Bridal creeper is starting to pop up in a number of locations. Having escaped from gardens in the late 1800s there’s no stopping this highly invasive weed.
It is a climbing plant that poses a serious threat to our native vegetation as it smothers and forms monocultures. It also increases the fire risk during summer due to increased fuel loads. One of the main methods of spread is via seed, which birds readily eat. It is a declared species under the Biosecurity and Agriculture Management Act 2007.
But what can be done to control it? Southern Biosecurity Group are investigating options for biological control and trying to find out what has worked well for other groups in Western Australia. The most promising is the bridal creeper rust, which won’t be active until nearly spring. Rust can be spread to other locations by moving rust infected plant material.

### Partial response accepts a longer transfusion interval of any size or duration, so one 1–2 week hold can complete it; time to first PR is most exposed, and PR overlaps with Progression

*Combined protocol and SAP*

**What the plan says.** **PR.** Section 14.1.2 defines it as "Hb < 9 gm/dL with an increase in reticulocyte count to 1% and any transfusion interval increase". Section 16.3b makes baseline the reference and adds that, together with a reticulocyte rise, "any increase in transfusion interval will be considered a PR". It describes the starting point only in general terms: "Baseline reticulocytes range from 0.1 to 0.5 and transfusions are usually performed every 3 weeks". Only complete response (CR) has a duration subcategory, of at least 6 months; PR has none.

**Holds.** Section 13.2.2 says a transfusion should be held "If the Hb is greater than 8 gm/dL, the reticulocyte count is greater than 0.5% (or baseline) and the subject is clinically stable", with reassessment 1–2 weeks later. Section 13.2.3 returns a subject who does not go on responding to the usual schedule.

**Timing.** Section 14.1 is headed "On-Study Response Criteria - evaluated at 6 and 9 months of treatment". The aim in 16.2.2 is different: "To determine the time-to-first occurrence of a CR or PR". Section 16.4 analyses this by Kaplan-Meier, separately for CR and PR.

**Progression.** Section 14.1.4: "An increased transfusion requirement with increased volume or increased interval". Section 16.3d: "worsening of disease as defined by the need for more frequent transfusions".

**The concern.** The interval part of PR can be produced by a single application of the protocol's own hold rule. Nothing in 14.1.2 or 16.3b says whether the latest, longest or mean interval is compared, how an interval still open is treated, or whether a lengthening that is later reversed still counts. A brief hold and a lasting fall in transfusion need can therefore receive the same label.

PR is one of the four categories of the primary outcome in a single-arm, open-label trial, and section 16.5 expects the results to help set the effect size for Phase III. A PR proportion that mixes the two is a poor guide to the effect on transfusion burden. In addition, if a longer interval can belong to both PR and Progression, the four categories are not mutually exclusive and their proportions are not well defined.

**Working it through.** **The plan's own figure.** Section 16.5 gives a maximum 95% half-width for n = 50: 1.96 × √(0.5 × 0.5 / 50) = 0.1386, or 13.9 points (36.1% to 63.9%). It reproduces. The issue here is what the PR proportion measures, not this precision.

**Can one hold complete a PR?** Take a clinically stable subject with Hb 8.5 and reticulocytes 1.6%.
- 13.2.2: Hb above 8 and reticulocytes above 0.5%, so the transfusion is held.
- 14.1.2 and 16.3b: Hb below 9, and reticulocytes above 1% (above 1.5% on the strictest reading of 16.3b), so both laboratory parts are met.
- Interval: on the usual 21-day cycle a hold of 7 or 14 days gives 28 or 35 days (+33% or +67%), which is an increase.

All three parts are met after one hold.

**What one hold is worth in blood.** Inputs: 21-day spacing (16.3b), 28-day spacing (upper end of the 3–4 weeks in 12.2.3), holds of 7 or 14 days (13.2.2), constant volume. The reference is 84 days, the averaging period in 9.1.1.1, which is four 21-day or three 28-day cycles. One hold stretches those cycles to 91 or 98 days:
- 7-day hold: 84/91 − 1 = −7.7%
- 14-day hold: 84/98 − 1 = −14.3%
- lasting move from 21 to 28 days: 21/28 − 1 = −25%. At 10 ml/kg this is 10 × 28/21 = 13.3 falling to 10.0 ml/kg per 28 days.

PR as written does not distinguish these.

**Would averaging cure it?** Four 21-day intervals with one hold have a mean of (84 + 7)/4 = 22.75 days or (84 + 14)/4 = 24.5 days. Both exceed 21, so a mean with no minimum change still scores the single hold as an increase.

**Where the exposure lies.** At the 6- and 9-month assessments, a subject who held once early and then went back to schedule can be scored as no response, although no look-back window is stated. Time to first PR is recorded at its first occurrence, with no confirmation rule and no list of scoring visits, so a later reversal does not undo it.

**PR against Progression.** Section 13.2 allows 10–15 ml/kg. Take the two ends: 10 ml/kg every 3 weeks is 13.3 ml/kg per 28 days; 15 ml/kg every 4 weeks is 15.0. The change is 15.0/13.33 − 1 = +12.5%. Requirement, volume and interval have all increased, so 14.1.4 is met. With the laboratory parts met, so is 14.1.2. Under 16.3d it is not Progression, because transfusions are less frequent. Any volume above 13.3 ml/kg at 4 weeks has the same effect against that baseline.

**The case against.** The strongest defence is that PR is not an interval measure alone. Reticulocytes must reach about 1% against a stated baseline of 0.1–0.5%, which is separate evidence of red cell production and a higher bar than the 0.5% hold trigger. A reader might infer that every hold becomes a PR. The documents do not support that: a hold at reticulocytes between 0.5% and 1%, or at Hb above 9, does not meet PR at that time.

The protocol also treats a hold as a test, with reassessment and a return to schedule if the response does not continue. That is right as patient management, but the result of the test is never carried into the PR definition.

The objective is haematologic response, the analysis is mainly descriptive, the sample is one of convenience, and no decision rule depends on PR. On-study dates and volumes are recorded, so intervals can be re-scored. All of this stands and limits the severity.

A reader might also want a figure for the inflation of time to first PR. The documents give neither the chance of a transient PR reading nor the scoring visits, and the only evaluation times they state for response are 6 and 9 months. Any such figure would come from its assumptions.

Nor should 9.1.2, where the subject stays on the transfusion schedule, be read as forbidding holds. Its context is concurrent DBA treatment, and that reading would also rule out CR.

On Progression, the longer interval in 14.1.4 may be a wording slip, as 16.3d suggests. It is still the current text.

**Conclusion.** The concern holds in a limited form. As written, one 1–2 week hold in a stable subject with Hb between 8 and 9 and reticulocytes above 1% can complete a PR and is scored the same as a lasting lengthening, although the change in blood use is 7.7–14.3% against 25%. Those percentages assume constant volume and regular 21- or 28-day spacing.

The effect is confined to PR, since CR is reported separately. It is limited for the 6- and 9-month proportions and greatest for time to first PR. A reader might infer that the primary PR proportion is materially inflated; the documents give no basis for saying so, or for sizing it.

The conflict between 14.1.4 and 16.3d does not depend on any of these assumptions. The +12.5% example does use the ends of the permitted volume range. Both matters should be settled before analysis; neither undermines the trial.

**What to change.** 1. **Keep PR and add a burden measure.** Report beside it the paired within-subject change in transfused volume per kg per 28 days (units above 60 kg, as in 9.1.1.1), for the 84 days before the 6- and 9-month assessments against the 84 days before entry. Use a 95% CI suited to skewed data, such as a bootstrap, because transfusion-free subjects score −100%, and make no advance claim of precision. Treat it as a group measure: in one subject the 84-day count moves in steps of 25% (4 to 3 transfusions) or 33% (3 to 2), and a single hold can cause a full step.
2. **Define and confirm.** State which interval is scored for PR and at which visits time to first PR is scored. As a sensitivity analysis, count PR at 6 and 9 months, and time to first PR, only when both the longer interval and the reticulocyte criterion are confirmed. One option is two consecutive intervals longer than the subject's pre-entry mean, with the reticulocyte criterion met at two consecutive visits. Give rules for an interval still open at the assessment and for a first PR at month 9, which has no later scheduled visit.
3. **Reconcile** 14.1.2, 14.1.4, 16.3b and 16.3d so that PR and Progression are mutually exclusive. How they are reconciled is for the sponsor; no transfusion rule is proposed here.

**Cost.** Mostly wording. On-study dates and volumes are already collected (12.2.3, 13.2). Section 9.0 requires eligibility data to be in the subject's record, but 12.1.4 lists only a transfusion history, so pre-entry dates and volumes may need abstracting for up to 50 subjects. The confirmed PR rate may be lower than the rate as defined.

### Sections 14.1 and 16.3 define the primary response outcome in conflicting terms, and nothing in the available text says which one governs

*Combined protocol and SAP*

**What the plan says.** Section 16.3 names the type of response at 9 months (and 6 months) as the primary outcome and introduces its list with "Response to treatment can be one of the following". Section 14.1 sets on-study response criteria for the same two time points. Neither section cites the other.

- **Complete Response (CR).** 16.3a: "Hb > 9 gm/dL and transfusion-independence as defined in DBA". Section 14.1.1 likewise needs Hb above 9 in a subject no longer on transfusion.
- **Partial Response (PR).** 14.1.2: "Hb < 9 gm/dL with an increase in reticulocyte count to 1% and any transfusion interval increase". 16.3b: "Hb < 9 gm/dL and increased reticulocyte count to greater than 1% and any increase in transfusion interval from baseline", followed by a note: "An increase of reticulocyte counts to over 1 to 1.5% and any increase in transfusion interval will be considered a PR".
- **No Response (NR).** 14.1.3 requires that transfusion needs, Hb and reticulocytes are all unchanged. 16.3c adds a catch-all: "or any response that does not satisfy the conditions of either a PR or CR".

Manual removal is not a recommended option. The plant grows from tubers (see below) and it is important to remove all the tubers, otherwise the plant will re sprout.
Activities like brushcutting and removing the plant above ground can be helpful, but need to be done over a number of years before all the tubers are exhausted.
Chemical control is possible. The Department of Primary Industries and Regional Development website https://agric.wa.gov.au/n/1095 has more information on appropriate chemicals.